Why Netflix Should Cancel 'The Haunting of Hill House'

Netflix’s The Haunting of Hill House is the breakout horror series of the year, and while it has been dubbed “close to a work of genius,” when it comes to it possibly being renewed for a second season, there is an argument to be made supporting its cancellation.

Warning: This story contains major spoilers for the first season of The Haunting of Hill House.

The 10-episode debut season, loosely drawing inspiration from Shirley Jackson’s 1959 novel of the same name, follows the Crain family, whose past at Hill House still haunts them well into their adult lives, eventually forcing them back to the very place they have avoided for years. By series end, following a handful of jump scares, a number of hidden ghosts, and an intense and tragic family drama, The Haunting of Hill House ended with a neatly concrete finish and an applause from both the audience and critics. But is a standing ovation justification for a second season to a series that otherwise already tied up all of its loose ends?

Although director Mike Flanagan himself has stated a desire for a second season, and even admitted to originally having concocted a season finale that would have easily opened up the possibility for a sophomore run, he also admitted that currently, there is no story left to tell for the Crains.

“As far as I’ve ever been concerned with this, the story of the Crain family is told. It’s done,” he told Entertainment Weekly. “I felt like the Crains have been through enough, and we left them exactly as we all wanted to remember them…we really felt like the story demanded a certain kind of closure from us and we were happy to close the book on that family.”

Should The Haunting of Hill House be given a second season by Netflix, it would follow in the vain of other book-to-series adaptations granted sophomore, and in some cases, season three runs, meaning that it would entirely move away from its source material. While Hulu’s The Handmaid’s Tale successfully shifted away from Margaret Atwood’s novel, there is a flipside to the coin, one arguing in defense at leaving THOHH as is: Netflix’s own series 13 Reasons Why.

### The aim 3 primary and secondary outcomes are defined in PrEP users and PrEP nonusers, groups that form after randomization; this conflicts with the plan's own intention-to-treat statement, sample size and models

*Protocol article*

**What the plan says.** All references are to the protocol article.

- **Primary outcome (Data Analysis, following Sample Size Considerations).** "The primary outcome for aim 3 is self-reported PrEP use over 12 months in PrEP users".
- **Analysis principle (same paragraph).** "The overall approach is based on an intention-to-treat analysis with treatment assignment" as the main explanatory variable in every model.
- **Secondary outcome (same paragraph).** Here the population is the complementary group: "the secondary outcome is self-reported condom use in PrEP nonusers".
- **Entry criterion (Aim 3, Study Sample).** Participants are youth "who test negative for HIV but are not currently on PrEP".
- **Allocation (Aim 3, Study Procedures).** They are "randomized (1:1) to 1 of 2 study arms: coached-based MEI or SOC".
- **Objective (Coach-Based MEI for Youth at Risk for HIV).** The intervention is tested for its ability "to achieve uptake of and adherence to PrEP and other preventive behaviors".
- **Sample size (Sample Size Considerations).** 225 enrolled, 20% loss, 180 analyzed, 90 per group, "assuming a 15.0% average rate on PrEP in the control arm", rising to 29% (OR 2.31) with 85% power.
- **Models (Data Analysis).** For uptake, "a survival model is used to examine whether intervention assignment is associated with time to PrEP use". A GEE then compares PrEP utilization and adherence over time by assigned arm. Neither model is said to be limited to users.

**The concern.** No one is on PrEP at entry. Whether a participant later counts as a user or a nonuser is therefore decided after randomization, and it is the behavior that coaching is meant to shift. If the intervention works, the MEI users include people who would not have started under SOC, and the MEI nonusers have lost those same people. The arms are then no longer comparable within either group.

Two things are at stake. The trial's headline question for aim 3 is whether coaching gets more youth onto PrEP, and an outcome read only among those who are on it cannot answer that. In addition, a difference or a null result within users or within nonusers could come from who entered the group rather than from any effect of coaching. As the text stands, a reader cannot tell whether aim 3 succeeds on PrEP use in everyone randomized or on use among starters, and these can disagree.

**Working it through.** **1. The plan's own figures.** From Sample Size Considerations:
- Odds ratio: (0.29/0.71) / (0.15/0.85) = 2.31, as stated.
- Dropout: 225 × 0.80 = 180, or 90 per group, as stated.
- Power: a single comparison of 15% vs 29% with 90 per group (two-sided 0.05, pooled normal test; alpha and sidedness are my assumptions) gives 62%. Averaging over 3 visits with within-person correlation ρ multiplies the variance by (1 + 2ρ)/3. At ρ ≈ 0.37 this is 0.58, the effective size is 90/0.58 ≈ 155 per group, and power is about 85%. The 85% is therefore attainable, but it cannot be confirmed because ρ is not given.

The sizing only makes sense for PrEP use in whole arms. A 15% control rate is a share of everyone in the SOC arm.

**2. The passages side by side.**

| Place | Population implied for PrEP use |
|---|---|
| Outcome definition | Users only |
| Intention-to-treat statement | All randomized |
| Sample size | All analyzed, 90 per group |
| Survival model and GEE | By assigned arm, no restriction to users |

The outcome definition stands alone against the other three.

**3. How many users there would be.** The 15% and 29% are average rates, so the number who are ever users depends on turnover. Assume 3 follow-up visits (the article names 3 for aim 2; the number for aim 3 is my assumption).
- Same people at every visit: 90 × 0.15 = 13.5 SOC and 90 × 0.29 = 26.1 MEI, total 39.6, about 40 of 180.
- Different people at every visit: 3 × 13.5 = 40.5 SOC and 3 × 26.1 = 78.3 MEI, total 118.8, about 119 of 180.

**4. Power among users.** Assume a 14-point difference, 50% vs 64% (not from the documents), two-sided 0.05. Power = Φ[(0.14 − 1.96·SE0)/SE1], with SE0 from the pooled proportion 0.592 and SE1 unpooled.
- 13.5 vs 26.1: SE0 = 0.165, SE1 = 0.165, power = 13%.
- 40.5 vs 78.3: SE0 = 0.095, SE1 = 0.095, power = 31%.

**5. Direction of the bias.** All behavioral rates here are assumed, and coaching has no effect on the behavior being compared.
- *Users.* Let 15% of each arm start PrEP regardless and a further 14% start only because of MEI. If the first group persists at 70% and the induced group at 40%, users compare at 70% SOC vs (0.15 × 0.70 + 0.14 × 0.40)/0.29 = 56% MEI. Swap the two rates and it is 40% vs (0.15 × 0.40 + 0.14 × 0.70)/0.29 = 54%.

Although season one was riddled with controversy, namely its graphic depictions of violence and accusations that it glamorized suicide, it told the story with clean precision. Season two, however, meant the end of Jay Asher’s source material, and the season ultimately drew out a storyline that should have ended with Hannah’s 13th tape, stretching the pain and heartache and surrounding itself in even more controversy thanks to the piling on of additional hard-hitting storylines in an attempt to answer the question “what comes next?”

Running out of source material doesn’t necessarily spell doom for a series, however, and The Haunting of Hill House could easily transition into something of an anthology, following in the footsteps of FX’s American Horror Story and SyFy’s Channel Zero by shifting the focus to an entirely different haunting. Doing so, however, would run the risk of ruining the integrity of season one and also no longer make it about the haunting of Hill House.

Ultimately, horror works best when things are left to the imagination, and any possible future seasons of The Haunting of Hill House exploring Hill House’s past, the ghosts residing inside, or even one of the remaining Crain siblings would take away the air of mystery that was left at the season’s conclusion.

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All of that being said, if Netflix chooses to capitalize on The Haunting of Hill House’s success and grants it a renewal, there is a 100 percent guarantee that many will be sitting on their couch with their eyes glued to the screen, because honestly, the series was just too good.

The Haunting of Hill House is currently available for streaming on Netflix.